Towson University Liberal Arts Building – Phase II
153,000 sf Liberal Arts Complex which includes impressive galleries, a writing center, additional labs, student areas and lounges.
LEED Gold Certified
Building loads ranged from 100 to 840 kips. Phase I of the complex incorporated a drilled shaft foundation system; however, due to scheduling concerns, an alternative was needed for phase II.
The building was sited such that footings for the western section of the building could bear on decomposed rock with an allowable bearing pressure of 7.5 ksf, but fill soils and loose residual silty sands required a deep foundation system in the eastern section. The soil conditions for the eastern section consisted of approximately 10 feet of loose silty sand fill, overlying 25 feet of natural, loose to dense residual silty sands, which were underlain by decomposed rock and highly weathered to weathered gneiss bedrock.
Geopier elements were used to replace a drilled shaft foundation system. The original geotechnical report recommended that all shafts be a minimum of 36 inches in diameter so that the bottom could be inspected to verify shafts were bearing on suitable material. Due to the variability of the weathering in the bedrock profile, drilled shafts needed to be socketed into rock with an RQD (Rock Quality Designation) of at least 50%. The shafts were designed for an allowable bearing pressure of 40 ksf.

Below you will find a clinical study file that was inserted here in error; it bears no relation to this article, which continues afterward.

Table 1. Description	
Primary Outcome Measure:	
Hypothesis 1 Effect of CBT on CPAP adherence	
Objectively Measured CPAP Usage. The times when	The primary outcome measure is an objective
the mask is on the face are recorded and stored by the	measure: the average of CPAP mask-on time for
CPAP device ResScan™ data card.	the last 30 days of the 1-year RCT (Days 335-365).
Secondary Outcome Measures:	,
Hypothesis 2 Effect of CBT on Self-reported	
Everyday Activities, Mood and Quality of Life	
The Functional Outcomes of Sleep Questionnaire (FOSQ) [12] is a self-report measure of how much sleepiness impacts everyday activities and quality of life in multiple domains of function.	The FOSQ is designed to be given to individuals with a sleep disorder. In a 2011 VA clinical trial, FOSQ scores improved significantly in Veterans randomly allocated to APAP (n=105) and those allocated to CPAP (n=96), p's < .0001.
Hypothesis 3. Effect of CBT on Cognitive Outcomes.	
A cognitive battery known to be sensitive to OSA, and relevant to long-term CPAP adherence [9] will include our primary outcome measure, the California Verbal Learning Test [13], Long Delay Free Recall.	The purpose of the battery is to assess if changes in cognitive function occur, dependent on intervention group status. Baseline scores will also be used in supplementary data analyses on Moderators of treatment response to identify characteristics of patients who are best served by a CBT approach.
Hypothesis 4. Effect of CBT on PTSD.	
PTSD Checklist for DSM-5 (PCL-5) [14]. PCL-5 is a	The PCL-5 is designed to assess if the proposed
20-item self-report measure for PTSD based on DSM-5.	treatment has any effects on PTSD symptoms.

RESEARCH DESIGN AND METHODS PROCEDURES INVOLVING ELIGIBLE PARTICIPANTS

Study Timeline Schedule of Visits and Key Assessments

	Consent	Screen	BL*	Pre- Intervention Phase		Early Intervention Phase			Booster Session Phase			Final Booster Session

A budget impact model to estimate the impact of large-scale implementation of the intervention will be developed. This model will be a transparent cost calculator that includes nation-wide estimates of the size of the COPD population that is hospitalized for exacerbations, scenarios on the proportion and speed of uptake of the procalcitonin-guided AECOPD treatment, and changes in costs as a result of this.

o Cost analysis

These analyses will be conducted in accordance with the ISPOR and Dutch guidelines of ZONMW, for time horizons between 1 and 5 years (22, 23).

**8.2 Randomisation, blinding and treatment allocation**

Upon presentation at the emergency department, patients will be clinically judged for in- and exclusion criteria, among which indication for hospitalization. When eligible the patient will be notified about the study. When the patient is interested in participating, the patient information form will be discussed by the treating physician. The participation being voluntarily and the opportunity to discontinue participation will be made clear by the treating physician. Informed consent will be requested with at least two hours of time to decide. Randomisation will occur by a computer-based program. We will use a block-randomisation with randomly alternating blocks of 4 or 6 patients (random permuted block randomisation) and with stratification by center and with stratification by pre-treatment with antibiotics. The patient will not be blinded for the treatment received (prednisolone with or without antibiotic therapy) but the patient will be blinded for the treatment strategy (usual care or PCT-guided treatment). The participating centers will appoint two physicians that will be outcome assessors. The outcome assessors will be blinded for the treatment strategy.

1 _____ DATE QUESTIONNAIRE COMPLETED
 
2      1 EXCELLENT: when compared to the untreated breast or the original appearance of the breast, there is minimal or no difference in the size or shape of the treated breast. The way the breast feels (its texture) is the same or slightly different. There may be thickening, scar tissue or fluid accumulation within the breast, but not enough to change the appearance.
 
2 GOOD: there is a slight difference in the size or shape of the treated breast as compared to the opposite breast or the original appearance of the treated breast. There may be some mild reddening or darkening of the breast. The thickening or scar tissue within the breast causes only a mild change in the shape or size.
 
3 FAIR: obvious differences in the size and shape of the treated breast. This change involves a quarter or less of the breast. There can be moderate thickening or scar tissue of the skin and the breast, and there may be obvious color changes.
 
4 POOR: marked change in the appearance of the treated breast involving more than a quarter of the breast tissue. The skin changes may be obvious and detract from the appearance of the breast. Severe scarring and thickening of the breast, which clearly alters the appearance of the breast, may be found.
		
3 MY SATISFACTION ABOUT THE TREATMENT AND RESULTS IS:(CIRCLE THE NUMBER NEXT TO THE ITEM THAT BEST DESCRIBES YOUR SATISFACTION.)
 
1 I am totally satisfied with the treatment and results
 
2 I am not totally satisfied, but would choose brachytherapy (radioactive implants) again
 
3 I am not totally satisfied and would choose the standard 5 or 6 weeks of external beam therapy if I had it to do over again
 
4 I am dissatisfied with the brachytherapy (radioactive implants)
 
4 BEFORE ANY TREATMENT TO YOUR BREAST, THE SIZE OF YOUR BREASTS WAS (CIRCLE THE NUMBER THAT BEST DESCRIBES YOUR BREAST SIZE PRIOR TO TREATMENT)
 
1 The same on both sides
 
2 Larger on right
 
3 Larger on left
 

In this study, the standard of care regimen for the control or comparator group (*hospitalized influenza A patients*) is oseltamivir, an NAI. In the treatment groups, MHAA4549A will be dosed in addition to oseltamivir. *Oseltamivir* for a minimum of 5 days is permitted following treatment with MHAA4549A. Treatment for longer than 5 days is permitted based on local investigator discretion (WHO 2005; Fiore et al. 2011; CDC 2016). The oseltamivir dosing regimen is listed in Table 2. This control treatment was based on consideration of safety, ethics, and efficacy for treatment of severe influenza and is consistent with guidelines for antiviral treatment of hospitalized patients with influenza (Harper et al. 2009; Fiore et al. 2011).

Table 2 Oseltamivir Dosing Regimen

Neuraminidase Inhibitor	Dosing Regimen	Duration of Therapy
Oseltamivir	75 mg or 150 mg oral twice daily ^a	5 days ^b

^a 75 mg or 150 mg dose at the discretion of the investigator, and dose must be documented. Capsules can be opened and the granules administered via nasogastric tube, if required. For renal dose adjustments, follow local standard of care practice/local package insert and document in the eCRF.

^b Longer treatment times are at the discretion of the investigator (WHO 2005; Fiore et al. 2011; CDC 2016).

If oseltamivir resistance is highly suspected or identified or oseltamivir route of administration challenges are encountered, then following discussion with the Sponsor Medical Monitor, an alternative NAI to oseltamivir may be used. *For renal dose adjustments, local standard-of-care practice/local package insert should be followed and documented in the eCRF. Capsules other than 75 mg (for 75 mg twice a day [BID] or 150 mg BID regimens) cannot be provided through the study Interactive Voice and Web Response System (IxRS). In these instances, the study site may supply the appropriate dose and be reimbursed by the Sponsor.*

The general contractor, who was familiar with Geopier RAP elements, proposed an alternate of 30-inch diameter RAP elements. The RAP elements supported spread footings designed for 6 ksf bearing and controlled settlement to less than 1 inch. Having a designed system that was consistent with the spread footings used on the western section of the building simplified the design and construction sequencing for the GC and the owner.
The Geopier alternative proved to be faster and eliminated the risk of potential overruns associated with variable drilled shaft lengths, rock socket depths, and rock testing to find rock with an RQD > 50%.
Using ground improvement versus drilled shafts provided the owner the assurance that the foundation would be completed on schedule with no cost overruns and also contributed to the LEED goals for this project by using recycled concrete for pier installation. Specific benefits included:
- Ability to use spread footings for all the foundations
- Eliminating the requirement to socket piers into rock or case holes for inspection and testing
- Eliminating the risk of overruns due to encountering poor quality rock
- Generating fewer spoils saving time and haul-off costs
Towson University - Towson, MD
The Whiting-Turner Contracting Company - Baltimore, MD
Burt Hill Architects - Washington, DC
ReStl Designers, Inc - Washington, DC
EBA Engineering, Inc - Baltimore, MD